OSIJEK (Hung. Eszék, Ger. Esseg), town in E. Croatia; until 1918 in Austria-Hungary. Jews were first mentioned in Osijek after the Austrian conquest of Belgrade in 1688, when some 500 Jewish prisoners were taken to Osijek where they had to wait until they were ransomed by European Jewish communities (Moses Sofer, Et Sofer, Fuerth, 1691). Jews from the Austrian Empire began settling in Osijek under difficult conditions in the middle of the 18th century. They had no official right of residence until 1792. Religious services were held in the town from 1830, and the community was founded in 1845; it had 40 members in 1849. The congregation school and ḥevra kaddisha were founded in 1857; a synagogue was built in 1867. When emancipation was granted to Jews in Croatia in 1873, the community prospered and was the largest one in Croatia until 1890. In 1900 there were 1,600 Jews in Osijek. In the 20th century Osijek had two Jewish communities–one in the upper and another one in the lower town–and communal life was intensive. In 1940 there were 2,584 Jews in the two communities.
After the German conquest of Yugoslavia in April 1941, Croatia became the "Independent Croatian State" under A. *Pavelić. On April 13 Germans, Volkdeutsche (very numerous in this region), and Pavelić's ustaše (paramilitary collaborators) looted Jewish property, imposed a contribution of 20,000,000 dinars, and made all economic activity impossible for Jews; Jewish families were evicted from the center of town. On April 13 a mob of Germans, Volkdeutsche, and ustaše burned the main synagogue and destroyed the Jewish cemetery, but mass persecution did not start until June 1942. In December 1941 a camp for 2,000 Jewish women and children was established in an old mill in Djakovo, near Osijek. In February 1942 approximately 1,200 women and children from the Stara Gradiška camp were transferred to Djakovo until, because of an epidemic, the camp was liquidated and its inmates sent for extermination to Jasenovac. In June 1942 the community was ordered to build a settlement on the road to Tenje, a nearby village, where the Jews would be left unmolested. The leaders of the community were hoodwinked into building the settlement and organizing the life in it. Three thousand Jews from Osijek, and later from other places in the region, were confined there; by August 1942 they had all been sent either to Jasenovac or Auschwitz. Only Jews married to gentiles and a few who were in hiding remained in Osijek; ten managed to return from the death camps.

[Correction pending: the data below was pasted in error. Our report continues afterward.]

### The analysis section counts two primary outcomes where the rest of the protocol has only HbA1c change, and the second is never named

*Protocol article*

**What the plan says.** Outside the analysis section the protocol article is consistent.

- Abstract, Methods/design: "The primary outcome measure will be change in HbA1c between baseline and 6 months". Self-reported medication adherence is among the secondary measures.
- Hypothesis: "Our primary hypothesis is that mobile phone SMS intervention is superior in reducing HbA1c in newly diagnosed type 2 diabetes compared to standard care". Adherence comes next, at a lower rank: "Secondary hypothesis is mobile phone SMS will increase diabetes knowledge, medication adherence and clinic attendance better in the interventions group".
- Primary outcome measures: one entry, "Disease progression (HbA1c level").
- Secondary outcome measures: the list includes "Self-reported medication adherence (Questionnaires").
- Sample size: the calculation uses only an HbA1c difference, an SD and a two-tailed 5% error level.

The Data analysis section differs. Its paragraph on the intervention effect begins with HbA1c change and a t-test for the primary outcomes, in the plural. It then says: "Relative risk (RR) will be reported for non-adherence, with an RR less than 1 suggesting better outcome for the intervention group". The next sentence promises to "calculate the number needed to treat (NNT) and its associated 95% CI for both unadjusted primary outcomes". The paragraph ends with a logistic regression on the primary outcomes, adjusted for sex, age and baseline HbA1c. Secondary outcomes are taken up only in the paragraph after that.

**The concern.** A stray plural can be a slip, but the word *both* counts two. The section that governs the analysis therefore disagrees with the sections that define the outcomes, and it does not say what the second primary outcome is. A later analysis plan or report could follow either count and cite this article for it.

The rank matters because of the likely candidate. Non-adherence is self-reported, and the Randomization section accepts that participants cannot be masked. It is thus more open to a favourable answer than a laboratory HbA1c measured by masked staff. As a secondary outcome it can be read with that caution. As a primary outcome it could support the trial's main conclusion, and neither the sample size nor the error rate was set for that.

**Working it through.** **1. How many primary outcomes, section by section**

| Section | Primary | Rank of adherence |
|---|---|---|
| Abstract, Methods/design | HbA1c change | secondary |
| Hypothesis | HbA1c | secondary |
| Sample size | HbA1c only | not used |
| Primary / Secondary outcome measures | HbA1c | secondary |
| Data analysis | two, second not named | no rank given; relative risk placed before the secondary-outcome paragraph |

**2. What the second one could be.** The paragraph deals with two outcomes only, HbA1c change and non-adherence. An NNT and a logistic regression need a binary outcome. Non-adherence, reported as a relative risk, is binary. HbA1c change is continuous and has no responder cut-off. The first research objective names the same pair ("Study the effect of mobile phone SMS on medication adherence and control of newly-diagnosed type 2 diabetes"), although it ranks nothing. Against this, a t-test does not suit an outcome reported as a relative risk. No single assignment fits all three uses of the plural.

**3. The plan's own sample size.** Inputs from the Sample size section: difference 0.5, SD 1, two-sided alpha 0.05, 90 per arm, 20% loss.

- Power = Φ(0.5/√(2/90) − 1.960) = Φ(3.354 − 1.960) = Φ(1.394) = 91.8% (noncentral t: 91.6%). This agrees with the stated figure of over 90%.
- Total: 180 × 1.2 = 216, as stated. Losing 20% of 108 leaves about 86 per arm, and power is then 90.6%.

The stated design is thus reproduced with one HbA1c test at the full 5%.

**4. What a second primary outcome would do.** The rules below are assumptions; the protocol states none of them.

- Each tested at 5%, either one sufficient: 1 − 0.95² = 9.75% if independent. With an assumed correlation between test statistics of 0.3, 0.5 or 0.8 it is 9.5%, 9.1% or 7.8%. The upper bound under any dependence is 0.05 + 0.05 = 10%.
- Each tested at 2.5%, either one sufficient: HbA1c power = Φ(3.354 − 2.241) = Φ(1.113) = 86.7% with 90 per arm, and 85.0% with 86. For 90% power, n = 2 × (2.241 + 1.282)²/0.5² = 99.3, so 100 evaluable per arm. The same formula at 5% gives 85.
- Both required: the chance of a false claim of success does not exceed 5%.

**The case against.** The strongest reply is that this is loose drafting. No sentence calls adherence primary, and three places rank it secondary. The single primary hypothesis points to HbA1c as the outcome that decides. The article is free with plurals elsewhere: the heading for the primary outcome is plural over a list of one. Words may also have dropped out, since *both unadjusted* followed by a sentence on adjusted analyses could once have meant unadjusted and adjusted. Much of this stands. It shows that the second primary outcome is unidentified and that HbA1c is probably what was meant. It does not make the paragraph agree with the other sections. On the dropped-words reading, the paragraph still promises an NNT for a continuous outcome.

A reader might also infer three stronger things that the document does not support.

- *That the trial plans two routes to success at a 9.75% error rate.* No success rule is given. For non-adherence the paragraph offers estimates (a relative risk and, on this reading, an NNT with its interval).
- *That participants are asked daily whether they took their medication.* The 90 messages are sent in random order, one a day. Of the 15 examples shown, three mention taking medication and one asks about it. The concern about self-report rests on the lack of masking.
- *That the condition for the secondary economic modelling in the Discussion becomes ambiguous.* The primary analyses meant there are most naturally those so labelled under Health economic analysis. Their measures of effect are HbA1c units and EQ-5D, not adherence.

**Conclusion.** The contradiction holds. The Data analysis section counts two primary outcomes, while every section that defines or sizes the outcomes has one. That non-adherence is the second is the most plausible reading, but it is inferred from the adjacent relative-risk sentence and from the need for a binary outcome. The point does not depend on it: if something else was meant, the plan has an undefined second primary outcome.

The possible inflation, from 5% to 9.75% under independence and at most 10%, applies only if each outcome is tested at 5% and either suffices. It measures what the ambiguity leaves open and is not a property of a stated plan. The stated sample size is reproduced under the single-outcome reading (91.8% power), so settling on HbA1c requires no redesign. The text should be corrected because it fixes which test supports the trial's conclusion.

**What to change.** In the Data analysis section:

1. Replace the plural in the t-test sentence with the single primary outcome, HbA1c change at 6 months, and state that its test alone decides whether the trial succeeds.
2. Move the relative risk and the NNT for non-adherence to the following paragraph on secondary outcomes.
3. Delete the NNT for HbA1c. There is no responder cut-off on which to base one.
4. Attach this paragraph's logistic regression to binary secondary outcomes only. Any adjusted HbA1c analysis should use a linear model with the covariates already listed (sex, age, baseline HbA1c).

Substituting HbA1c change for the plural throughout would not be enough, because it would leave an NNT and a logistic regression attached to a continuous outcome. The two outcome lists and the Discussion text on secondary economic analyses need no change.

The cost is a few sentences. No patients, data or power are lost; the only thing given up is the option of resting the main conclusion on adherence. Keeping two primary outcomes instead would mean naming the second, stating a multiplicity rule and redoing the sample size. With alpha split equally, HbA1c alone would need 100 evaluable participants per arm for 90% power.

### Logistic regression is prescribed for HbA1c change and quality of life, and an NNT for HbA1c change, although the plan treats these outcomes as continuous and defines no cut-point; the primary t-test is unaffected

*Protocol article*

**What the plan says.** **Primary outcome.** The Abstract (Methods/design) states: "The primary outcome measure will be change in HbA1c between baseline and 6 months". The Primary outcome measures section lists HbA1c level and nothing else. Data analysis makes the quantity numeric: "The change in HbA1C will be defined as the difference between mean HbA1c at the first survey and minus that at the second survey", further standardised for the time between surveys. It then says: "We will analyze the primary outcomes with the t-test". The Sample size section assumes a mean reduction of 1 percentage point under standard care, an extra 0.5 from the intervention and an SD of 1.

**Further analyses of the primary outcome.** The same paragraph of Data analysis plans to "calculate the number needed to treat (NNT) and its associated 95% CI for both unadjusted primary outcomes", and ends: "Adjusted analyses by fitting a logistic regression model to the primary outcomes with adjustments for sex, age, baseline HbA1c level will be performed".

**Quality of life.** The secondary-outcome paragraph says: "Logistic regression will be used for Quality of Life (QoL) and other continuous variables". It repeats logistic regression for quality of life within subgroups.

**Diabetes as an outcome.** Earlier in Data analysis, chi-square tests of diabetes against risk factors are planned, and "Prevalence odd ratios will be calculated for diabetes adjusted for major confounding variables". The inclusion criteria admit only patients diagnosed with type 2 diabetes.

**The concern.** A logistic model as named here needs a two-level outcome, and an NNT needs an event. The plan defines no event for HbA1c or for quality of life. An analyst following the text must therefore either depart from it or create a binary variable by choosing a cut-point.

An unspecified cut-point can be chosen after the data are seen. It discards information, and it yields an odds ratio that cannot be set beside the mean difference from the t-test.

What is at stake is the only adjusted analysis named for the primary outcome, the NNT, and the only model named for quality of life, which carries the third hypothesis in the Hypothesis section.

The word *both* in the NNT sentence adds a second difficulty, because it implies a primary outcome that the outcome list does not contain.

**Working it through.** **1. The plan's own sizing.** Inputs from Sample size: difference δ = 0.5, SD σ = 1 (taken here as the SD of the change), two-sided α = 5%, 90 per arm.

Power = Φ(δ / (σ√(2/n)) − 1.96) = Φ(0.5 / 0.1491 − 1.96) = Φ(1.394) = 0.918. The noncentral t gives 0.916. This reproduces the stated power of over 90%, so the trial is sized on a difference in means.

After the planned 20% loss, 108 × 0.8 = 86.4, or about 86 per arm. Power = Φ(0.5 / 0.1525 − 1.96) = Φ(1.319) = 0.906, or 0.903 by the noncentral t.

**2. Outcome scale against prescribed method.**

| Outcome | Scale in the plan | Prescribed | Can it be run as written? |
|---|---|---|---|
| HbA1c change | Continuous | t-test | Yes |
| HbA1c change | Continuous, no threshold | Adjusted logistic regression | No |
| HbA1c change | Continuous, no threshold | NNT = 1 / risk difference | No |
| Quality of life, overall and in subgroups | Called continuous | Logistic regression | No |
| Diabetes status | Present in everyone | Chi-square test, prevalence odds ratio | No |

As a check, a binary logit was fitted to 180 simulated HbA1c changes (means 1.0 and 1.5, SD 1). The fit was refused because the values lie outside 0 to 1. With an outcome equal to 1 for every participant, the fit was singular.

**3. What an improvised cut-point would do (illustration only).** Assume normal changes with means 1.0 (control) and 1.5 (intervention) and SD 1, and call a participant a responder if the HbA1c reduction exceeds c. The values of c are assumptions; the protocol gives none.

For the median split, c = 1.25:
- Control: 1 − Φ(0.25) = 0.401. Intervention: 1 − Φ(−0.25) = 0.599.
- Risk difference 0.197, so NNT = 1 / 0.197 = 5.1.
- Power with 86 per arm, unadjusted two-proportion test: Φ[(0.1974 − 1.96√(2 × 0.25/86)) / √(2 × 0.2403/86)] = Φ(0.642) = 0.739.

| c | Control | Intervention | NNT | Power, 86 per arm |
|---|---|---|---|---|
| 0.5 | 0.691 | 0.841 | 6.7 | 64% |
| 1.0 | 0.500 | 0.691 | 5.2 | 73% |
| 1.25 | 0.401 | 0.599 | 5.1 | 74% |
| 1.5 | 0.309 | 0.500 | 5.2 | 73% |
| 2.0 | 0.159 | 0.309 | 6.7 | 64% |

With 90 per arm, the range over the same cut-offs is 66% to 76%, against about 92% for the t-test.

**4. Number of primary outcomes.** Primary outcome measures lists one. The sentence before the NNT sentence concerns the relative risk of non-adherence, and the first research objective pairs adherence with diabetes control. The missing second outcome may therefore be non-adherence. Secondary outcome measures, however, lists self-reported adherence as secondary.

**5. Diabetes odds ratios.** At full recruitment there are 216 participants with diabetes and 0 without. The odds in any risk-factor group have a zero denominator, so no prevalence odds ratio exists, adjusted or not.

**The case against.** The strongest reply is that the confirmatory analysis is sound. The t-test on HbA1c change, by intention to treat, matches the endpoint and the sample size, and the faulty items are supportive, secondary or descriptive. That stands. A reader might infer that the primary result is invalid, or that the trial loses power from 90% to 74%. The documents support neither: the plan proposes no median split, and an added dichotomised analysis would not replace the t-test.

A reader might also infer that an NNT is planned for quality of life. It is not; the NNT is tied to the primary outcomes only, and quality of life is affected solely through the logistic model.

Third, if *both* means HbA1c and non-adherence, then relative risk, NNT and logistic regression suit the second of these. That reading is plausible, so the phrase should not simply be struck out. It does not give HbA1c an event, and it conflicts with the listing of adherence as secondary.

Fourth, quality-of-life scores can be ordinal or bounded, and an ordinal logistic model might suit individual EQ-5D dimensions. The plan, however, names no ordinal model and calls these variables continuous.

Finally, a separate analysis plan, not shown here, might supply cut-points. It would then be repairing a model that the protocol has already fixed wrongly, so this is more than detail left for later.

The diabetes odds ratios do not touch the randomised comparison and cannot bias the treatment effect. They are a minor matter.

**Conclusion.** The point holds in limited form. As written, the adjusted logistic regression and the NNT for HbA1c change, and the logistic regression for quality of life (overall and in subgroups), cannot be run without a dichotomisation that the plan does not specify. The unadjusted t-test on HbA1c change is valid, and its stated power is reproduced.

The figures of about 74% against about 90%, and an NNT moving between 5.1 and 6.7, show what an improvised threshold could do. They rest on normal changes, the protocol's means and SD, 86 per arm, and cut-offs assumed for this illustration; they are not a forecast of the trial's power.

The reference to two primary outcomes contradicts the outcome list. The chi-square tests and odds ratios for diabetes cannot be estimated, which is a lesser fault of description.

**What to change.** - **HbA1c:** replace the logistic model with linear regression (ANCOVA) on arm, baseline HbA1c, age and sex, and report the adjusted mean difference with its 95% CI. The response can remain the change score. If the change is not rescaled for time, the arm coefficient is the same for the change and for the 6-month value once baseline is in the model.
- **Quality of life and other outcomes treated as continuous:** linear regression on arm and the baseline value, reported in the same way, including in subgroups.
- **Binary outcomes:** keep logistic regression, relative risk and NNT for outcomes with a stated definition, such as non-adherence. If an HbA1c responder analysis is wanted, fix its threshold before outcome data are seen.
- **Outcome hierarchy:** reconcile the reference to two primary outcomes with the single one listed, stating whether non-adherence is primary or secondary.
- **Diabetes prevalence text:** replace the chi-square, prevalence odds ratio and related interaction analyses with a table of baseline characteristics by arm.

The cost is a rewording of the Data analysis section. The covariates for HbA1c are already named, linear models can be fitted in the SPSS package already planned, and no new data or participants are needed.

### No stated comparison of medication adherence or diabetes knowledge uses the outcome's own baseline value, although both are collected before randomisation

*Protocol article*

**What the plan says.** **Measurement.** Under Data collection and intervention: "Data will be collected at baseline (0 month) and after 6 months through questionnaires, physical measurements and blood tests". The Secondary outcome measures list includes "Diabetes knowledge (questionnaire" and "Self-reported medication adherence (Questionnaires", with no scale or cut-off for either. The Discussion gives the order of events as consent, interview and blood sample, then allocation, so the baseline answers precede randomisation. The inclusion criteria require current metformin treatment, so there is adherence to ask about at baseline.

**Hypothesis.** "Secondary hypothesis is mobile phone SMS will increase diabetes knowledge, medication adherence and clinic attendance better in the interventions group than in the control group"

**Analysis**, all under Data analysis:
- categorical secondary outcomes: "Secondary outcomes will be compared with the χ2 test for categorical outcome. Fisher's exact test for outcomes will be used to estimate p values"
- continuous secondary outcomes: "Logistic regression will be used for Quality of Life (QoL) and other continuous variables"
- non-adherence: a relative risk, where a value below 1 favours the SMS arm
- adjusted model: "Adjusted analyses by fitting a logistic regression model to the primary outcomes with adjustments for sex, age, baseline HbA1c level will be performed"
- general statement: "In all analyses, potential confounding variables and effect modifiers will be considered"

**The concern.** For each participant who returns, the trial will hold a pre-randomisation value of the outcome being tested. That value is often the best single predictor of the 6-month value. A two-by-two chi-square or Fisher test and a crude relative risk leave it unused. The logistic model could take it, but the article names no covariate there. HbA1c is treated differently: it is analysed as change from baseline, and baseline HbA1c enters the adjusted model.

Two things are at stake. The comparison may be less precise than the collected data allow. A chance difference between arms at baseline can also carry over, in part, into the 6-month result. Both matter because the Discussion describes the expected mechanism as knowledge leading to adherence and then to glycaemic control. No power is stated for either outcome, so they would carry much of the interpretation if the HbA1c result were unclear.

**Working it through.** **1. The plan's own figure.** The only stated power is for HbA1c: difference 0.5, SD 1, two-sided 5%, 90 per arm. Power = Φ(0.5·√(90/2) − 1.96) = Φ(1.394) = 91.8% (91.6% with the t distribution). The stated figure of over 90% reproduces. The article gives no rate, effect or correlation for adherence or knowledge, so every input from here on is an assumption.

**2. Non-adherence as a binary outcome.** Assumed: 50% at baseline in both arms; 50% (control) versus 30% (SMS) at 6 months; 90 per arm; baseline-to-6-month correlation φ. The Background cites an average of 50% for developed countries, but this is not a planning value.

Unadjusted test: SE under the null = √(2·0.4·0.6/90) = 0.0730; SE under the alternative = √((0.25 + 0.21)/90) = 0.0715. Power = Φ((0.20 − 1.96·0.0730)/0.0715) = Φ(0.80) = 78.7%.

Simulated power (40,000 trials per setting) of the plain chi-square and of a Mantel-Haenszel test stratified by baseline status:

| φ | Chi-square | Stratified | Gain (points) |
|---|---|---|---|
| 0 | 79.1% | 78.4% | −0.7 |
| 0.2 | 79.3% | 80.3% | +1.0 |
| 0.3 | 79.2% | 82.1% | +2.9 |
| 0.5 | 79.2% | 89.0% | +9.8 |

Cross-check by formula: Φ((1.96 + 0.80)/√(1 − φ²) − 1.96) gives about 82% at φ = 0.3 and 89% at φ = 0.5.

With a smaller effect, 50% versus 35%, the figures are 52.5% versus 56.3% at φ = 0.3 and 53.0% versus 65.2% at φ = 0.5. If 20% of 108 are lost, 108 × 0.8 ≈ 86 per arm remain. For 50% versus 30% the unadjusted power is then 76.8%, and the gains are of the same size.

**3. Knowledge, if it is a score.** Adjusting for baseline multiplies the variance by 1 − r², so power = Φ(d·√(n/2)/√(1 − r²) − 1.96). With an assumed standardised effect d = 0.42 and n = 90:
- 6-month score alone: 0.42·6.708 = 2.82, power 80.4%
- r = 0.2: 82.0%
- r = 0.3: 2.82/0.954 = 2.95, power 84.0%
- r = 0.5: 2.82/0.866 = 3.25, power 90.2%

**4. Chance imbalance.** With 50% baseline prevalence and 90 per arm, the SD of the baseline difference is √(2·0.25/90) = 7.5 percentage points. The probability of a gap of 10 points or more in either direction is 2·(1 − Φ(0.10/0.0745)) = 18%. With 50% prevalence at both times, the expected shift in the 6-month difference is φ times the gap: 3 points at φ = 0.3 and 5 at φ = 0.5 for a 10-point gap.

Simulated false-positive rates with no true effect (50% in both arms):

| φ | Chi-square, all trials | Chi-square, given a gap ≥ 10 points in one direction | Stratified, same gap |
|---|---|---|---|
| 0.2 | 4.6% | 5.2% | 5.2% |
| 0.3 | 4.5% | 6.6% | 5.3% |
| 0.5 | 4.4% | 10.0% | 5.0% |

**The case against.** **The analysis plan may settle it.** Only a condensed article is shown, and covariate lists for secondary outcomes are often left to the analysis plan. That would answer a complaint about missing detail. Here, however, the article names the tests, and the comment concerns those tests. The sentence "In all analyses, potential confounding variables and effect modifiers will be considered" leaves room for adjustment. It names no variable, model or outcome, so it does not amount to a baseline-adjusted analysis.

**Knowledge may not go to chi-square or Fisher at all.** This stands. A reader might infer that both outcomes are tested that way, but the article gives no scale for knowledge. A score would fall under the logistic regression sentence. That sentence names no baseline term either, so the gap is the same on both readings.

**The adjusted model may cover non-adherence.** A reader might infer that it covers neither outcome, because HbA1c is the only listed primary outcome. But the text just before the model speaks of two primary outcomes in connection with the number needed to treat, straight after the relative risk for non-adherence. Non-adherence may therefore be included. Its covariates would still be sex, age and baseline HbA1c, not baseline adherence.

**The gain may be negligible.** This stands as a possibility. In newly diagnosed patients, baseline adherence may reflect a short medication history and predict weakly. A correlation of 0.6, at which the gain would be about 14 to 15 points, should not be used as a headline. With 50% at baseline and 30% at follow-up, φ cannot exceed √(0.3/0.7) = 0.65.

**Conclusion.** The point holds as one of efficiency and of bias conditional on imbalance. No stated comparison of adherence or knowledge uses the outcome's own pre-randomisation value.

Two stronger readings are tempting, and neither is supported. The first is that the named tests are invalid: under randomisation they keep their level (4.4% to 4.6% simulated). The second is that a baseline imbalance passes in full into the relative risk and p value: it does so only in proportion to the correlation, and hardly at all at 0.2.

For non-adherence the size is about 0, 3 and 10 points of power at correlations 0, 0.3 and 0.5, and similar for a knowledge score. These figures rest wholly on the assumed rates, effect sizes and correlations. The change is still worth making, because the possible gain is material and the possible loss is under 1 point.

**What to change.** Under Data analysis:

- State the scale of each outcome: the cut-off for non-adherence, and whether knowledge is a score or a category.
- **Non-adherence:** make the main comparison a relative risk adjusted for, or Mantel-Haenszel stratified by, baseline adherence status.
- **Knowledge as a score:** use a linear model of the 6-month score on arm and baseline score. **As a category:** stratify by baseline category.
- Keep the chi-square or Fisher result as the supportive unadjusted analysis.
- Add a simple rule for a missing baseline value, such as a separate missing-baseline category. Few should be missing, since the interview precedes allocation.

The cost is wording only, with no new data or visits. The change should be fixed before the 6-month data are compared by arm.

In 1947 there were 610 Jews in the community, including the surrounding area, and in 1949, after the immigration to Israel, 220. In 1965 a monument to Jewish fighters and victims of Nazism from Osijek and Slavonia was dedicated in a square in Osijek; it was created by Oscar Nemon of London, a former native of Osijek. At the beginning of the 21st century the Jewish population of Osijek was around 200.
Schwarz, in: Jevrejski almanah, 3 (1927/28), 193–6. ADD. BIBLIOGRAPHY: Dva stoljeća židovske povijesti i kulture u Zagrebu i Hrvatskoj (1998), issued by Zagreb Jewish community.